Professional Development

Advice for new freelancers (part 2 of 3)


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This is the second out of the three newsletters I’ll be writing on tips for people who want to freelance full-time!

To recap, the current discussion is about how you can give your freelance business enough time to succeed.

The first newsletter in this theme covered how getting a full-time job first (yes, really) can help you with this. If you didn’t manage to read that newsletter, you can catch up on it here.

Now, on to the second tip:

Build your savings before you start freelancing full-time

Okay, you’ve probably seen this tip in a million other places. It goes:

“Build at least 6 months of savings to tide you through the tough times! Yadda yadda yadda saving for rainy days is super important yadda yadda boring.”

I didn’t understand this advice when I first started looking into freelancing. I was questioning like “Why 6 months? Who decided it should be 6 months and not 5 months?”

But now I get it.

It’s about helping yourself not run out of money while you work on your freelance business (especially if you’ve already quit your job at this point).

If you don’t have to worry about paying your bills for some time, you’ll again give yourself more time to get your business off the ground.

And…let’s be honest. When you’re starting from scratch, your business might take a while to start generating any meaningful amount of revenue.

So, in the meantime, if you’re going to have to use your savings to pay your bills anyway, then why not use the savings you’ve set aside specially for this purpose? Instead of having to take the money from elsewhere, like the money for your upcoming holiday or kids’ education.

And exactly how much should you save?

At least enough to cover your monthly expenses

You should have an idea of this number if you don’t already. Keep track of your expenses over a few months if you need to figure it out.

And if you want to go further, aim to save enough to cover your entire month’s worth of income instead of just your expenses.

This way, you’ll have enough to not just cover essential expenses, but also spend on fun things that make you happy, invest, put towards other savings goals, etc.

You decide how many months’ worth of savings you want to have

6 months is the standard option here. It equates to half a year, which might be a good amount of time for you to give full-time freelancing your best effort and decide whether it’s for you.

But I think the number is a bit arbitrary.

You can adjust this number to fit how much of a savings buffer you want to have. If you’re more risk-averse, pick a higher number.

The usual idea of having such savings is that if your freelance earnings for the month aren’t enough to pay for that month’s expenses/income, you can dip into your savings to pay these.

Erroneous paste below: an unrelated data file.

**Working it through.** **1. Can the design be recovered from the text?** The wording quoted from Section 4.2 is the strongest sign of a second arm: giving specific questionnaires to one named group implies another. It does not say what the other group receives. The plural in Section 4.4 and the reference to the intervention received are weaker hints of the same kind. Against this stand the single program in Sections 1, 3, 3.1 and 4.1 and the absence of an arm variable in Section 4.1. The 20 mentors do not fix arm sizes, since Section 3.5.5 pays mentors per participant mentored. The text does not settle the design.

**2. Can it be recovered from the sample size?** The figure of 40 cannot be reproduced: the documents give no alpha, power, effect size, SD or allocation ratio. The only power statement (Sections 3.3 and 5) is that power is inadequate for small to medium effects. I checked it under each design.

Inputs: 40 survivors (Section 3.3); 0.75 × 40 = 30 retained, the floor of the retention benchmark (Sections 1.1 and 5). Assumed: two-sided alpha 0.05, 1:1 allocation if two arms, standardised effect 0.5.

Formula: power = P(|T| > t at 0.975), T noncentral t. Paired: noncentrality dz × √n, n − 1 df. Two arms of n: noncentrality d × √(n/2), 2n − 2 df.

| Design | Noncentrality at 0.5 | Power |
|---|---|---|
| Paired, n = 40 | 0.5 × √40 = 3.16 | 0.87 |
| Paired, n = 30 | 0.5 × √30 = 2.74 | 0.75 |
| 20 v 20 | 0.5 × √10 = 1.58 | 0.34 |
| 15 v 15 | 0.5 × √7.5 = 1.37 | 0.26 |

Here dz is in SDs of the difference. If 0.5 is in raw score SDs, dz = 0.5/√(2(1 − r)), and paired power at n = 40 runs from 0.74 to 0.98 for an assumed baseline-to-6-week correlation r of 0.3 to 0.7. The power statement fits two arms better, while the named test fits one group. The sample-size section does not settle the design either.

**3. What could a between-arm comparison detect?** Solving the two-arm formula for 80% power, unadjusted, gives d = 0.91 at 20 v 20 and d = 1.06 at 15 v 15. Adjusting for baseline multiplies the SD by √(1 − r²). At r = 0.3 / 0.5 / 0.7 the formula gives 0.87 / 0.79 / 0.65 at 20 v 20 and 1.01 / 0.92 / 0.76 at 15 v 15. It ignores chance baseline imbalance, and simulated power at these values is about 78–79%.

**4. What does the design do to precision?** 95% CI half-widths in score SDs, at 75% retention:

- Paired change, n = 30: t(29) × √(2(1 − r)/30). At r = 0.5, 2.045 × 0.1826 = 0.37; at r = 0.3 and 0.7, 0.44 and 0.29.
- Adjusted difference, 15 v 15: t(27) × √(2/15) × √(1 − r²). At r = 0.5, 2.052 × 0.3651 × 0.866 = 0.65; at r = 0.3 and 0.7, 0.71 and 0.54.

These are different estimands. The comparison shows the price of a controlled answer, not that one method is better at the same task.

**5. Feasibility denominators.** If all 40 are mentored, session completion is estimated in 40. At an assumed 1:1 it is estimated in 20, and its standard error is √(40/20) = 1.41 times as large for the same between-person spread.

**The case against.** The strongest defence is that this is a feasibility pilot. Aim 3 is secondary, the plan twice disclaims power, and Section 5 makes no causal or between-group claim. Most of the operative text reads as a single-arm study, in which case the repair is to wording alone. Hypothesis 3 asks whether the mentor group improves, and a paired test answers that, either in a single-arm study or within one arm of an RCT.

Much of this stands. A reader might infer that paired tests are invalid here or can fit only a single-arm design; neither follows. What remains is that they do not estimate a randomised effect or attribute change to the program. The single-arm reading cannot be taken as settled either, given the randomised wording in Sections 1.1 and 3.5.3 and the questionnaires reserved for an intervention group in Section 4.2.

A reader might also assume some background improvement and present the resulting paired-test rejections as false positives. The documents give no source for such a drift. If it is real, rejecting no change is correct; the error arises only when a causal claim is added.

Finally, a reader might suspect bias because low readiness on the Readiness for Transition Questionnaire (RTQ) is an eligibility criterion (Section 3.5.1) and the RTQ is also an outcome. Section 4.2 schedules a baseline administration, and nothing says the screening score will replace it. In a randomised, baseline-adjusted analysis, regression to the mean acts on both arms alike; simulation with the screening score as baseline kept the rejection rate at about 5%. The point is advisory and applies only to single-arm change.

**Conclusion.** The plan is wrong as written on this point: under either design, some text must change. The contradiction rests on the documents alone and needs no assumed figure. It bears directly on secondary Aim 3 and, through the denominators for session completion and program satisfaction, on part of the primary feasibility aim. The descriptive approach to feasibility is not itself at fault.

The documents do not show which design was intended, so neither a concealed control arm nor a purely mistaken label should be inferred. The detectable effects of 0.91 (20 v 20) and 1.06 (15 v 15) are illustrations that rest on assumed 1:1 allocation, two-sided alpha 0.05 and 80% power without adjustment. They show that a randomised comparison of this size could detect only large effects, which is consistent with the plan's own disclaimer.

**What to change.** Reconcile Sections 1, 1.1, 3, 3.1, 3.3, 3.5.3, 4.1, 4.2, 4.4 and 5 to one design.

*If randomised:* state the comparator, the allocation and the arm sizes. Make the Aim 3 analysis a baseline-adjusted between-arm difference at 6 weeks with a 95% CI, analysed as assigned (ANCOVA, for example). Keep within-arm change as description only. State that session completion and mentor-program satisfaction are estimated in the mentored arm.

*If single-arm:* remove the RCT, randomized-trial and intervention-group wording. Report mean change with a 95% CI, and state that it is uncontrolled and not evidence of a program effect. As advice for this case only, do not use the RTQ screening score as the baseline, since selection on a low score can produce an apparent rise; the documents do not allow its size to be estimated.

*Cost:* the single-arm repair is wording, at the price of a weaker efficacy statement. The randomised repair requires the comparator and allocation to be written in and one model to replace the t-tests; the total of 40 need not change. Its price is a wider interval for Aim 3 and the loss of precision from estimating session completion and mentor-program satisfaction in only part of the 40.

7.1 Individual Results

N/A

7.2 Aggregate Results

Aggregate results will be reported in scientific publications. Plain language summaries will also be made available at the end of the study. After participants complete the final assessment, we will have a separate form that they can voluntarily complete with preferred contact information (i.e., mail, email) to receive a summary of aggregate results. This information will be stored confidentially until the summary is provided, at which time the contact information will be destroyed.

Another approach is to make your savings your default source of funds for paying your expenses.

In other words, you’ll treat your savings as business capital, from which you’ll pay yourself a fixed salary (that’s higher than your expenses) every month. Regardless of how much revenue you earn for the month.

This way, you can be reassured of having enough to cover your expenses even during bad months. Which can motivate you to keep plugging away at your business.

This approach is more advanced and I’d want to write about it separately to do it justice.

But I typically try to stick to more beginner-friendly topics in my newsletter, so let me know if you want to learn more and I’ll consider 🙂

Otherwise, look out for my next newsletter where I’ll share tips on deciding on your freelance service (and more) 👀

More freelancer news

Life as a self-employed creative, according to Annette Lee

Speaking of going full-time freelance:

It’s been 3 years since Singapore film-maker, actress and musician Annette Lee left her job with SGAG to pursue self-employment, and she’s shared her experience so far in a new YouTube video.

It’s a pretty long video at 23 minutes, but you can use the timecodes to skip to the parts you’re more interested in.

For me, I LOL-ed at 17:07 when she emphasised the importance of filing your taxes properly so you can claim maternity pay and qualify for home loans. (Which is totally true by the way)

But you may find other issues like these more interesting:

  • 12:27: How she decides which projects to take on
  • 14:24: Breakdown of her income sources
  • 20:53: Her greatest joys and difficulties, and whether she has any regrets about taking this path

Foreigners need work passes to be self-employed in Singapore

As the title says!

Some foreigners in Singapore have recently been charged in court for working as (self-employed) food delivery riders without holding a valid work pass for taking on self-employed work.

If you’re a foreigner, you can find a list of work passes for working in Singapore here.

For example, if you’re in Singapore on a Dependant’s Pass, you can apply for a Letter of Consent to operate a business in Singapore.

This post was first published in my email newsletter on 28 Sep 2023. If you liked it, you can sign up for my newsletter here:

Tan Siew Ann
I’m a freelance writer for some of the most amazing software businesses in the world. On this blog, I share tips on how you, too, can run a sustainable and meaningful freelance business. Let’s forge your freedom. 💪

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